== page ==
Samsung warns of weaker outlook even as profit beats
Samsung Electronics Co. warned earnings in the current quarter will decline, saying the strong growth in its mobile and memory business that helped third-quarter profit beat will ease amid intensifying competition and weakening demand.
The world's largest maker memory chips and personal electronics said net income rose a better-than-expected 52% to 9.27 trillion won ($8.2 billion) in the three months ended September, beating the 7.54 trillion won average of estimates. Samsung foresees capital spending of about 35.2 trillion won this year because of a migration to more advanced chip processes and a buildout of its contract chipmaking business.
The South Korean giant is seeking to regain the lead as the world's largest smartphone maker after losing the crown earlier this year to Huawei. It introduced new mobile devices during the quarter, benefiting from the gradual reopening of economies worldwide and delays to handset launches by rivals including Apple Inc. The U.S. restrictions on Huawei also prompted rush orders from the Chinese telecoms titan ahead of the Sept. 15 deadline, benefiting Samsung's memory division.
Looking ahead, Samsung Electronics expects profit to decline in the fourth quarter amid weakening memory chip demand from server customers and intensifying competition in mobile phones and consumer electronics.
“The mobile communications business is likely to see smartphone sales decline and marketing costs increase due to competitive market environment. In consumer electronics, profitability is expected to weaken on growing competition and rising costs, despite solid demand,” Samsung said in the earnings release. “For 2021, the company expects a recovery in overall global demand but uncertainties will remain over the possibility of recurring epidemic waves of COVID-19.”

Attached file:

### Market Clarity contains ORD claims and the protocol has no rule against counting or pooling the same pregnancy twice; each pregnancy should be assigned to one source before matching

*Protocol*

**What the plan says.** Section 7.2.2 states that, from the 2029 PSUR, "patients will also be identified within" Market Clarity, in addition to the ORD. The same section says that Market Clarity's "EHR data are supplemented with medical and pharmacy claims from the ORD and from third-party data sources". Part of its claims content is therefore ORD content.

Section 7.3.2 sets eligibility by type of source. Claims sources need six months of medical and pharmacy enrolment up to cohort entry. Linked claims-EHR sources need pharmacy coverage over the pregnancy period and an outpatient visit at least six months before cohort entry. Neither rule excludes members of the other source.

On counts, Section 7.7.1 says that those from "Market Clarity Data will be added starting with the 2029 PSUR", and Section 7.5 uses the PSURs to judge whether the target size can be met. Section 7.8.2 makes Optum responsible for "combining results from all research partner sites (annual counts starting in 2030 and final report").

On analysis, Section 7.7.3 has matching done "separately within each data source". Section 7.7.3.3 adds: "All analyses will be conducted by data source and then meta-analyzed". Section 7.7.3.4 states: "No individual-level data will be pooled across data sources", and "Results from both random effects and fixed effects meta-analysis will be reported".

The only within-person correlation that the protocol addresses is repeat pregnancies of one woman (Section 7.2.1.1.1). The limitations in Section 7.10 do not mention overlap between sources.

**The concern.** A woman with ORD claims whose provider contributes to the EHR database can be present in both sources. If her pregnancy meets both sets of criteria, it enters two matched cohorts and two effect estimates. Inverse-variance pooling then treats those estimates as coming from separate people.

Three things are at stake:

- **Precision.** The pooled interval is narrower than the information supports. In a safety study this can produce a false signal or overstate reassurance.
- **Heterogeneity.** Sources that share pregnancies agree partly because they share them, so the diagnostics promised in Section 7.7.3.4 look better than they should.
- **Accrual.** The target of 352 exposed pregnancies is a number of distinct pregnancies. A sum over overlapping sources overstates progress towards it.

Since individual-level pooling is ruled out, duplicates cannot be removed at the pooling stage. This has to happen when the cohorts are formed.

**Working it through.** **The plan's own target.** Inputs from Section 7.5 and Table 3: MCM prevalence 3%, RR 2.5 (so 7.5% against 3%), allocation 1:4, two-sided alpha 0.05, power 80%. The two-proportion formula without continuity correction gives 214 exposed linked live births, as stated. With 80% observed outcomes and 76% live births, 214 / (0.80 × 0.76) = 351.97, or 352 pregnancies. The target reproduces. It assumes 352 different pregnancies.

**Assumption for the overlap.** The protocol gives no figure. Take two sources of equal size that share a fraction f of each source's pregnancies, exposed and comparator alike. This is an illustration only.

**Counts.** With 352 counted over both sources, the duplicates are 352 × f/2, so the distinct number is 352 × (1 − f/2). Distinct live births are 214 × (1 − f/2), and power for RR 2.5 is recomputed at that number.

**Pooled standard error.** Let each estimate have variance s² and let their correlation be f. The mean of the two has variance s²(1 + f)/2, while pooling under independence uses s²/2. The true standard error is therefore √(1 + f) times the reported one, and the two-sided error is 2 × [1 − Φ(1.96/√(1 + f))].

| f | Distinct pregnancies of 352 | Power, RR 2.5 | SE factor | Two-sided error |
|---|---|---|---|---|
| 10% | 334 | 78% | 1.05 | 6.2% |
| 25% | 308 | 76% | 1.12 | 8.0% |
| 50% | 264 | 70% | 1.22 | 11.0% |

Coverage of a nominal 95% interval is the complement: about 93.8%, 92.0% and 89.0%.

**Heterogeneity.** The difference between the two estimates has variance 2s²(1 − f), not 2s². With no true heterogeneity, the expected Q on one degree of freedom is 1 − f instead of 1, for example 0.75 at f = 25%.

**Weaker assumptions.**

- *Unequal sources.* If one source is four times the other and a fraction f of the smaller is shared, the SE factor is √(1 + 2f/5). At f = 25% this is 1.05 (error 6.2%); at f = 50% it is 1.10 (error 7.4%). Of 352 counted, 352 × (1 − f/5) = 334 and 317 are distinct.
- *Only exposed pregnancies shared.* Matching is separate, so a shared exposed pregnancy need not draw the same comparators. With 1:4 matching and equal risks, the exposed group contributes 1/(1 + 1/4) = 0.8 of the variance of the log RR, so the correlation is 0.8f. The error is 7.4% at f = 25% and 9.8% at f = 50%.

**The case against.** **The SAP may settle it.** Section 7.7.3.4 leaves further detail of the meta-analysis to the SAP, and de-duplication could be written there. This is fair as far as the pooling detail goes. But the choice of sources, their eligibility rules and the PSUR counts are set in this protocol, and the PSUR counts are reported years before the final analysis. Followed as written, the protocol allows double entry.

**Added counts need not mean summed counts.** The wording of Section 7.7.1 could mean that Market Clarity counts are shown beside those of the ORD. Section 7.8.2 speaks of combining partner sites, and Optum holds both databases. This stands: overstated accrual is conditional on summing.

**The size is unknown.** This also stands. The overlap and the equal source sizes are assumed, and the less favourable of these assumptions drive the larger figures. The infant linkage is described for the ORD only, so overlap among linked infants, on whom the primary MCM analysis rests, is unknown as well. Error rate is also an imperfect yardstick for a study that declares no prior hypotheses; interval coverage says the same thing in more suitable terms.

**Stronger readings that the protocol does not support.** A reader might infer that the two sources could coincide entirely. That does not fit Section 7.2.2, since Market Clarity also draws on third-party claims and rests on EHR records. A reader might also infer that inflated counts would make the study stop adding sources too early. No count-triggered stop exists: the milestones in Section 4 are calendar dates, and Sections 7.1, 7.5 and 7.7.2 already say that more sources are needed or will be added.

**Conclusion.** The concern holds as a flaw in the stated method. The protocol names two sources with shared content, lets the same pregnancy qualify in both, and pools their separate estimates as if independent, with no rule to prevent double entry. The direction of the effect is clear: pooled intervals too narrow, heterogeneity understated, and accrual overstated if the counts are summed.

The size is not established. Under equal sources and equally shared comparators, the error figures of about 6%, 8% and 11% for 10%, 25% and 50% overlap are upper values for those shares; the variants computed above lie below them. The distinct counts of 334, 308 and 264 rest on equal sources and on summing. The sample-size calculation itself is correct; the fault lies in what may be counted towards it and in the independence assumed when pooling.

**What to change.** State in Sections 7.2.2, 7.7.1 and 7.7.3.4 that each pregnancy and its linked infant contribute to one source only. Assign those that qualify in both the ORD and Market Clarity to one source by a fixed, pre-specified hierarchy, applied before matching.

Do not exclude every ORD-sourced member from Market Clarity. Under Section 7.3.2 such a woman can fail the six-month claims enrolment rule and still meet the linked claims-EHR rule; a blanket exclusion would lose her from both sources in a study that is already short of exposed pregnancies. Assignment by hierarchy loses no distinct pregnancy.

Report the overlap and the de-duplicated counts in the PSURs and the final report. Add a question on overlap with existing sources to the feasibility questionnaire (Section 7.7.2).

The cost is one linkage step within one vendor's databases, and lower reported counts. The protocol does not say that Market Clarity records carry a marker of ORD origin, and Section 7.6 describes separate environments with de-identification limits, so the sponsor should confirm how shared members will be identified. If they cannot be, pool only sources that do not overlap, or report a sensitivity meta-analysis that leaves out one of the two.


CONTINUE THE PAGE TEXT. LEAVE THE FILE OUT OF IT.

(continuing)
What Bloomberg Intelligence Says
Samsung Electronics may continue to deliver stronger-than-expected earnings, in our view, on a rebound in smartphone shipments. Huawei's declining appeal among overseas consumers and a delay in this year's new Apple iPhone release could aid Samsung's market share gain, as reflected in its 3Q preliminary profit beat. However, Samsung's memory chip profit looks set to drop from 3Q's surprise increase.
--Anthea Lai, analyst
Samsung shares have surged nearly 40% from their March lows. The stock slipped 1.2% on Thursday after the earnings report.
Sales of smartphones jumped nearly 50% during the September quarter as the rollout of its latest Galaxy Note series and a new foldable device reignited demand of premium handsets that had flagged during the coronavirus pandemic. Handset shipments may have climbed to as many as 79 million units during the period, Samsung Securities estimated before the earnings announcement.
Overall demand for memory exceeded expectations in the third quarter, boosted by Huawei and other mobile customers. While mobile demand may continue to remain strong in the fourth quarter and into the first half, server orders are likely to be weak with the prolonged pandemic prompting clients to slow orders, Samsung said.
Server memory prices are already correcting. Contract prices for 32-gigabyte DRAM server modules fell 9% in the September quarter, according to InSpectrum Tech Inc. Prices for 128-gigabit MLC NAND flash memory chips decreased about 8% in the third quarter. Rival Micron Technology Inc. cut capital spending plans last month, warning about weaker demand from some corporate customers and forecast possible oversupply of flash memory chips next year.
The death of Samsung Group Chairman Lee Kun-hee over the weekend may add to further uncertainty. While his son Jay Y. Lee is expected to take over as chairman of the group, the younger Lee still faces two trials over allegations he used bribery and accounting trickery to smooth his path to succession. The family will also have to pay billions of dollars in inheritance tax, and Samsung has so far declined to comment on how they will fund the payments.
By Sohee Kim